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June 5, 2020
Belgian Government proposes temporary carryback of losses and special tax-exempt reserve in response to COVID-19
A draft law is currently under consideration by the Belgian Government to introduce the possibility for companies to carry back the losses incurred during the COVID-19 crisis to offset the taxable profits of the previous financial year. A “recovery reserve” would also be introduced, allowing companies to reduce their profits for tax years 2022, 2023 and 2024 by creating a tax-free reserve up to the amount of the losses incurred in 2020.
These fiscal stimulus initiatives are still draft proposals and therefore may ultimately be amended if and when introduced. The provisions of the current proposal are outlined below.
The carryback of losses
In Belgium, tax losses can only be carried forward and no mechanism allows for a carryback to previous tax years. As an exception to this rule, the Belgian Government is considering introducing a one-time carryback rule as a COVID-19 fiscal stimulus. The proposed rule would allow companies to deduct the estimated tax loss of the current financial year (i.e., the COVID-19 Year) from the taxable profit of the tax year preceding the COVID-19 Year (i.e., the Deduction Year). This would reduce the taxable basis and tax due in the Deduction Year and effectively achieve a carryback. It is not a carryback of a final determined tax loss but of an estimate thereof.
The amount deducted would be added to the tax base in the COVID-19 Year and be offset by the actual loss realized in that year. Technically, this would be realized through a reserve in the tax return.
The Deduction Year can be any financial year ending between 13 March 2019 and 12 March 2020. The COVID-19 Year is the financial year following the Deduction Year.
Companies preparing their tax return for the previous year (e.g., the financial year closing on 31 December 2019) will need to estimate the loss they expect to make in the COVID-19 Year. In any case, the carryback cannot exceed the taxable profit of the Deduction Year. If there is no taxable income in the Deduction Year, no carryback can be applied. If the tax return of the Deduction Year has already been filed, an adjustment will need to be filed.
If the losses of the COVID-19 Year have been over-estimated by more than 10% and the taxation of the deducted amount results in a taxable profit in the COVID-19 Year, a special surtax will apply at a rate of 2% to 40%, depending on the relative scale of the deviation. The surtax will apply on the amount of the taxes that are due on the profit that is in excess of the 10% margin of error.
If there is a change in the applicable tax rate between the Deduction Year and the COVID-19 Year, an adjustment mechanism would be applied so that the tax on the amount is the same. This adjustment can also have an impact on the amount that can be deducted.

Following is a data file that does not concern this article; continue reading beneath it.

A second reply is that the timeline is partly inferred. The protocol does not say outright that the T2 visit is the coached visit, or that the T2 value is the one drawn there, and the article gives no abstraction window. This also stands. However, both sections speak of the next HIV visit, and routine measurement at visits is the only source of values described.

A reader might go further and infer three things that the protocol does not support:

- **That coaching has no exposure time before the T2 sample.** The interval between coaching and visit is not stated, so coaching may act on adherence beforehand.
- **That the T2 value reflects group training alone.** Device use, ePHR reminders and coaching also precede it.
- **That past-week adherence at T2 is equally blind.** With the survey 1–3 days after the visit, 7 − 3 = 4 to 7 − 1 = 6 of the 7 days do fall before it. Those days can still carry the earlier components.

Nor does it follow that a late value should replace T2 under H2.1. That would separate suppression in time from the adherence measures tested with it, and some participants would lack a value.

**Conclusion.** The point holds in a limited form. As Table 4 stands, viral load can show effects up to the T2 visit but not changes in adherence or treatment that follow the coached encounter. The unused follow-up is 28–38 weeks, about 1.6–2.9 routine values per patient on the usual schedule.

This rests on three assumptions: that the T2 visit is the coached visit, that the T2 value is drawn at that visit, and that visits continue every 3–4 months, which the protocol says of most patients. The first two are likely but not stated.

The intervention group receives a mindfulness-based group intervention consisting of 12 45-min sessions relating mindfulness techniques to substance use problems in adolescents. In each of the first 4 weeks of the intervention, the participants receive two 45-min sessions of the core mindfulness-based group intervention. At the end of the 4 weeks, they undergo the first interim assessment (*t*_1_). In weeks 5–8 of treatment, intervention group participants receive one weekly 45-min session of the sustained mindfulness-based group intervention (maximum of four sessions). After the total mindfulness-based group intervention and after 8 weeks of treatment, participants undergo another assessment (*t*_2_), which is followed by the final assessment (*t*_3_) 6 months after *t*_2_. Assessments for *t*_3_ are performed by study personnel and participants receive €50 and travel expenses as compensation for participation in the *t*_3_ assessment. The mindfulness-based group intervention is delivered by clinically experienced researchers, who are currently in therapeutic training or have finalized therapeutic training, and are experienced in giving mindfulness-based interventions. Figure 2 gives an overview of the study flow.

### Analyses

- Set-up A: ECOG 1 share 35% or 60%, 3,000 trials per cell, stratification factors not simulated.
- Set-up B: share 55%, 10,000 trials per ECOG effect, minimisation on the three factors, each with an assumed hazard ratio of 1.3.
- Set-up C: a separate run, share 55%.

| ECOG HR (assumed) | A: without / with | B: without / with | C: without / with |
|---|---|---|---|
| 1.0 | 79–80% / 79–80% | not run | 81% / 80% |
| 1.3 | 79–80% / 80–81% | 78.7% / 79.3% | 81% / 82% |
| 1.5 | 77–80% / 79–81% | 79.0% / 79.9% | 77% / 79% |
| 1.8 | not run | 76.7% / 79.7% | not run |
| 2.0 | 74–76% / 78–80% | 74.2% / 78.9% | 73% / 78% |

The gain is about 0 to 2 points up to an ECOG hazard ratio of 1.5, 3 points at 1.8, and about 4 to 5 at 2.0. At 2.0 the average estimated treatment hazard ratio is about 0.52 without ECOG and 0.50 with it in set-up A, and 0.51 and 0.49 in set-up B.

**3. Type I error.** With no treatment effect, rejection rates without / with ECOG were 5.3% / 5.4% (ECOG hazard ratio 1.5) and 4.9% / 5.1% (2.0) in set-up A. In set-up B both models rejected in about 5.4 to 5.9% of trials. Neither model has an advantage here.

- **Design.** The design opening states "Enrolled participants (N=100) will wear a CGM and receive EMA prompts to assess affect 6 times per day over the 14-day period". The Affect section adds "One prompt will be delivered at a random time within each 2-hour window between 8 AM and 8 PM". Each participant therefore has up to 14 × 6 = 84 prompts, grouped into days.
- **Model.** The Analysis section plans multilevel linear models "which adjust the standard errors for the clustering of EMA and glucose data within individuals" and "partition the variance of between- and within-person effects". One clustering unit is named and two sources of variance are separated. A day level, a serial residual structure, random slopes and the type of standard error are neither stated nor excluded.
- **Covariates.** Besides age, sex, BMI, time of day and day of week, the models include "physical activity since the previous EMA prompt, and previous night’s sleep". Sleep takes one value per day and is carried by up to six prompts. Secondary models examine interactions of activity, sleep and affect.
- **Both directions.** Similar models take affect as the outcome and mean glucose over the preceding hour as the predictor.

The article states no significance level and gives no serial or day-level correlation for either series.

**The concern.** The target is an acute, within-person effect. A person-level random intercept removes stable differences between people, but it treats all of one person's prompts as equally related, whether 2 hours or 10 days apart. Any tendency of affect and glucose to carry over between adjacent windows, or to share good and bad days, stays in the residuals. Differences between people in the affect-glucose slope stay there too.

Different from the utilization of carried forward tax losses, no 30% limitation on the utilization of these tax losses seems to be considered.
Some important conditions and limitations apply:
The recovery reserve
In addition to the carryback of losses, companies will be allowed to exempt taxable income in the following three taxable years via a so-called recovery reserve. Note that this is not a permanent exemption as the exemption is achieved through the creation of a tax-free reserve, and specific events may trigger taxation in the future.
This mechanism allows the creation, during tax years 2022, 2023 or 2024 (i.e., for financial years following the calendar year – respectively financial years 31 December 2021, 31 December 2022 and 31 December 2023) of a tax-free reserve that would reduce the taxable profit of that tax year. The recovery reserve cannot exceed the operational loss of the financial year closed in 2020. An exception would apply for companies closing between 1 January 2020 and 12 March 2020 in which case it is the loss of the accounting year closed in 2021 that can be used.
The amount allocated to this reserve in a specific year cannot exceed the reserved taxable profits of that year and must be booked in a specific equity account.
The same conditions and limitations apply as for the carryback mechanism.
Where conditions would no longer be met, taxation of the recovery reserve would occur. In some cases, the taxation of the recovery reserve as a result of the conditions no longer being met, would only be partial. This would be the case for equity reduction/distribution and buy back of own shares in which case the taxation of the reserve is proportionate.
Finally, it is important to note that the tax-free character of the reserves would be forfeited where there is a reduction in the salary charges of the company. If the amount of salary charges as recorded in the accounts of the Belgian company drops below 85% of the amount that was booked in the accounts closed in 2019, the recovery reserve becomes taxable up to the amount of the reduction.
For additional information with respect to this Alert, please contact the following:
Ernst & Young LLP (United States), Belgian Tax Desk, New York